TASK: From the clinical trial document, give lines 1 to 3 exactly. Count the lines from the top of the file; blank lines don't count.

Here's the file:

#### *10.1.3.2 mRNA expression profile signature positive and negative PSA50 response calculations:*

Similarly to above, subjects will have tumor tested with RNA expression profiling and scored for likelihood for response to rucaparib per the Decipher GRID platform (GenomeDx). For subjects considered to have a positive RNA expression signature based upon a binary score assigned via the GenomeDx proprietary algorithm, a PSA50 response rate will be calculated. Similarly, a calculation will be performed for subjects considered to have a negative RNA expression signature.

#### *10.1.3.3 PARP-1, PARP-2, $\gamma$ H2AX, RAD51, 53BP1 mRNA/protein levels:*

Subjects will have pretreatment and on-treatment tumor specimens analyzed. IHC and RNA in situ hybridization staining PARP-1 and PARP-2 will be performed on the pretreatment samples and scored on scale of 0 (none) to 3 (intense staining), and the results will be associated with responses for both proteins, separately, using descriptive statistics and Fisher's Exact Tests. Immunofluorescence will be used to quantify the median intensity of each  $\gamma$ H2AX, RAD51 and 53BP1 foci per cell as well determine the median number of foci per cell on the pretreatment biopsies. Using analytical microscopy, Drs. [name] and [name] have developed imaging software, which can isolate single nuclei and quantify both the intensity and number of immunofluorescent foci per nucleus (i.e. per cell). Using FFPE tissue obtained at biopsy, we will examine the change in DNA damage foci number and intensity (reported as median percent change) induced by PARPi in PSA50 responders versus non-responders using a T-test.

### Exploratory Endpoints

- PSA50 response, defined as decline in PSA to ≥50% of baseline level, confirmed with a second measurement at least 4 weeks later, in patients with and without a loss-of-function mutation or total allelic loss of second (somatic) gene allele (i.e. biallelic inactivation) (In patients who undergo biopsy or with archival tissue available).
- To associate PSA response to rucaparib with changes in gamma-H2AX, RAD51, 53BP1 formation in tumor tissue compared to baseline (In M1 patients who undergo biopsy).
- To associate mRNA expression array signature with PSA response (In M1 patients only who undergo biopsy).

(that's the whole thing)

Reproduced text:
#### *10.1.3.2 mRNA expression profile signature positive and negative PSA50 response calculations:*

Similarly to above, subjects will have tumor tested with RNA expression profiling and scored for likelihood for response to rucaparib per the Decipher GRID platform (GenomeDx). For subjects considered to have a positive RNA expression signature based upon a binary score assigned via the GenomeDx proprietary algorithm, a PSA50 response rate will be calculated. Similarly, a calculation will be performed for subjects considered to have a negative RNA expression signature.

#### *10.1.3.3 PARP-1, PARP-2, $\gamma$ H2AX, RAD51, 53BP1 mRNA/protein levels:*